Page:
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got an able mafter, with whom he ftaid till about the latter end of 1731, in which year his father died in the month of March. Here I cannot omit mentioning another anecdote of Mr. Sterne's, which happened to him at Halifax. His fchool-mafter had the cieling of the school-room new whitewashed; the ladder remained there. Mr. Sterne, one unlucky day mounted it, and wrote with a brush in large capital letters, LAU. STERNE, for which the ufher whipped him. His mafter was very much hurt at this, and said before him, that never should that name be effaced; for he was a boy of genius, and he was sure he should come to preferment. This expreffion made the boy forget the ftripes he had received. In the year 1732, his coufin Sterne, of Elvington, became a father to our Author, and fent him to the univerfity of Cambridge, where he spent the usual number of years; read a great deal, laughed more, and sometimes took the diverfion of puzzling his tutors. He left Cambridge with the character of an odd man, who had no harm in him, and who had parts if he would use them.

Upon leaving the university, he feated himself quietly in the lap of the church, at Sutton on the Foreft of Galtrees, a fmall vicarage in Yorkshire, which he got by the means of his uncle. At York he became acquainted with his wife. He married her in the year 1741, and got by her his only daughter, who is known by the name of Lydia. Mr. Sterne and his uncle were then upon very good terms, for he foon got by him the Prebendary of York; but the uncle, being a partyman, quarrelled with him afterwards, because he would not write paragraphs in the news-papers, detefting such dirty work and thinking it beneath him. From that period his uncle became his bittereft enemy. By his wife's means he got the liv ing of Stillington. A friend of her's in the fouth had promised her, that if she married a clergyman in Yorkshire, when the living became vacant, he would make her a compliment of it. He remained near twenty years at Sutton. As he had then very good health; books, painting, fiddling and shooting (as our Author expreffes himself) were his favourite amusements.

In the year 1760, he took a house at York for his wife and daughter, and went up to London to publish his two first volumes of Shandy *). In that year Lord Fprefented him with the curacy of Coxwould, a fweet retirement in comparison of Sutton. In 1762, he went to France, before the peace was concluded, whither his wife and daughter followed him. He left them both in France, and two years after he went to Italy for the recovery of his health. In his way home to England, he called upon them again in France, from whence they returned after him to England.

This is almoft all we have learned from the account **) of Mr. Sterne himself. The reft we have gathered from the accounts of his friends.

When Mr. Sterne lived at Sutton, an occafion offered, which made him firft feel himself, and to which, perhaps, we owe the origin of the history of Triftram.

*) The first edition was printed in the preceding year at York.

**) Memoirs of the Life and Family of the late Rev. Mr. Laurence Sterne.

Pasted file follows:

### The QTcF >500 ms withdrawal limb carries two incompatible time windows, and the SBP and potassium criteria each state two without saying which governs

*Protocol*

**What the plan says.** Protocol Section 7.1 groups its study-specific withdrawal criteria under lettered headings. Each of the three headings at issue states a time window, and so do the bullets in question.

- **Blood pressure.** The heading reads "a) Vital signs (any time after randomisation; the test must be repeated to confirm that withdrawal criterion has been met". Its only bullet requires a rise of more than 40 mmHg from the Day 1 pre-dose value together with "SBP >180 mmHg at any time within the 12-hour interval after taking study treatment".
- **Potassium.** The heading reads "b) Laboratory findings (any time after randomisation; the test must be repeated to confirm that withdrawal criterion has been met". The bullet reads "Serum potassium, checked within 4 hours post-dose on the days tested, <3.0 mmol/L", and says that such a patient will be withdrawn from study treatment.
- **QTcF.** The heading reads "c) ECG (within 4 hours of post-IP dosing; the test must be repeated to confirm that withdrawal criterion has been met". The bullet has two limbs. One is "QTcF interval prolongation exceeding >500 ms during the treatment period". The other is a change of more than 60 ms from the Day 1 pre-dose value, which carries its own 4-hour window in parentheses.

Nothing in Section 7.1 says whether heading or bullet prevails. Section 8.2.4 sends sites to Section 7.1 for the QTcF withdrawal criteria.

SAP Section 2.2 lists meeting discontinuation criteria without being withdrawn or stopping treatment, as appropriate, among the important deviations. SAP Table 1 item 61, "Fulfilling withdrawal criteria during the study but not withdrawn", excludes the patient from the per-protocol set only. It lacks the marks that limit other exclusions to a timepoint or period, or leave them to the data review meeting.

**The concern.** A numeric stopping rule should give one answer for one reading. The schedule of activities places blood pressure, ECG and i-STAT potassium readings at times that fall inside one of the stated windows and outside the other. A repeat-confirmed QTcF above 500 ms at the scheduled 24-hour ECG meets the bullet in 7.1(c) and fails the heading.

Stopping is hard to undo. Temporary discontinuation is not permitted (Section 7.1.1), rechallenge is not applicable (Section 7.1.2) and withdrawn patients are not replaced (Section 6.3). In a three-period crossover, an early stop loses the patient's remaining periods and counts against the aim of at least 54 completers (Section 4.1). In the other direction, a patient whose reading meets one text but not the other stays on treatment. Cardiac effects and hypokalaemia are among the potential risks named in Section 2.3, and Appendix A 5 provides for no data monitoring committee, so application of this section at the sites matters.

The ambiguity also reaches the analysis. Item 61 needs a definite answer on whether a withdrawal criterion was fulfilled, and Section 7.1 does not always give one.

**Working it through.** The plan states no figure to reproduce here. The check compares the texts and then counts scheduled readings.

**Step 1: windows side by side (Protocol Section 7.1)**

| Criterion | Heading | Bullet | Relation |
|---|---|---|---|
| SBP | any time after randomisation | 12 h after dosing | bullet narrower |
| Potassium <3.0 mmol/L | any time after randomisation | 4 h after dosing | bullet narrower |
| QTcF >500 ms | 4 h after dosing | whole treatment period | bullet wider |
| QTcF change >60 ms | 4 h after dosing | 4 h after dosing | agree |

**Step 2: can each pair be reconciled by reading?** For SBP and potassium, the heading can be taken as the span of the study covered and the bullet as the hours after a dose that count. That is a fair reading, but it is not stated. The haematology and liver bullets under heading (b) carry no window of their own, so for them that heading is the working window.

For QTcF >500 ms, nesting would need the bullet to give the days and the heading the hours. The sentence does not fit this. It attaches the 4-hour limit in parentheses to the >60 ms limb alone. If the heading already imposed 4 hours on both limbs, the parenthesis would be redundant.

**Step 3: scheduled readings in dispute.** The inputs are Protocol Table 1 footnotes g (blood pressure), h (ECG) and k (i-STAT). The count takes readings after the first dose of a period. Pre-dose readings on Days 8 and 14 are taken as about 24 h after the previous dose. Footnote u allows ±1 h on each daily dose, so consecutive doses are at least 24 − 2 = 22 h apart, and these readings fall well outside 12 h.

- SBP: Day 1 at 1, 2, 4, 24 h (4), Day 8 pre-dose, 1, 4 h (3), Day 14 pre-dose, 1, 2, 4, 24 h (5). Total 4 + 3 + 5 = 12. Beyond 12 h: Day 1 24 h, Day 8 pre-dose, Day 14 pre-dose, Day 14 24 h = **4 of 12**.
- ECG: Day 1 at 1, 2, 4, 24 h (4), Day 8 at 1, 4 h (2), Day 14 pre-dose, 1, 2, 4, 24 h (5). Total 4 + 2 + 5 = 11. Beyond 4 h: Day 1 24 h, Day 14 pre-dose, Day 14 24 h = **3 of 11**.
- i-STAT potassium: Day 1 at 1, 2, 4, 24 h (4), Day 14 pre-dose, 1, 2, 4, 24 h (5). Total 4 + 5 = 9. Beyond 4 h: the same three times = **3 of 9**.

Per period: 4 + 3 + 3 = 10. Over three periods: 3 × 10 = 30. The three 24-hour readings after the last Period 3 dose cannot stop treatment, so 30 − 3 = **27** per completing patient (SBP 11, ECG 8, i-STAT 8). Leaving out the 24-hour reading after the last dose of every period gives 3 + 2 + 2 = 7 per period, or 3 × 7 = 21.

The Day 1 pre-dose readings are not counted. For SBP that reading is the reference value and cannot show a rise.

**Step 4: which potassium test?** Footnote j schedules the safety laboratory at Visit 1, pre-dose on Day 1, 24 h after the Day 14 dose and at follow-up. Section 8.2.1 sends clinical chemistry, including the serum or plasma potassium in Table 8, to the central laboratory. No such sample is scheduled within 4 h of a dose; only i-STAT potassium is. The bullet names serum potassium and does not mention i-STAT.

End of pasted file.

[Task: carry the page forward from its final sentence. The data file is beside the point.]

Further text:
There happened a dispute among some of the superiors of his order, in which Mr. Sterne's friend, one of the beft men in the world, was concerned. A person, who filled a lucrative benefice, was not fatisfied with enjoying it during his own lifetime, but exerted all his intereft to have it entailed upon his wife and fon after his decease. Mr. Sterne's friend, who expected the reversion of this living, had not, however, fufficient influence to prevent the fuccefs of his adversary. At this critical period, Mr. Sterne attacked the monopolizer in joke, and wrote "The "hiftory of a good warm watch-coat, with "which the present poffeffor is not content "to cover his own fhoulders, unless he "can also cut out of it a petticoat for his "wife and a pair of breeches for his "fon."

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What all the serious arguments in the world could not have effected, Sterne's fatirical pen brought about. The intended monopolizer fent him word, that if he would fupprefs the publication of this farcafm, he would refign his pretenfions to the next candidate. The pamphlet was

fuppreffed, the reverfion took place, and Mr. Sterne was requited, by the intereft of his patron, with the prebendary ship of York *).

An incident, much about the same time, contributed exceedingly to establish the reputation of Mr. Sterne's wit. It was this: He was fitting in the coffee-house at York, when a stranger came in, who gave much offence to the company, confifting chiefly of gentlemen of the gown, by descanting too freely upon religion and the hypocrify of the clergy. The young fellow at length addressed himself to Mr. Sterne, asking him, what were his fentiments upon the fubject: when, inftead of anfwering him directly, he told the witling, That 'his dog was reckoned one of the 'most beautiful pointers in the whole 'county, was very good-natured, but that < he had an infernal trick, which deftroyed 'all his good qualities. — He never sees a

*) This pamphlet the reader will find at the end of the fourth volume of the present book, under the title, A political Romance addressed - Efq. of York,

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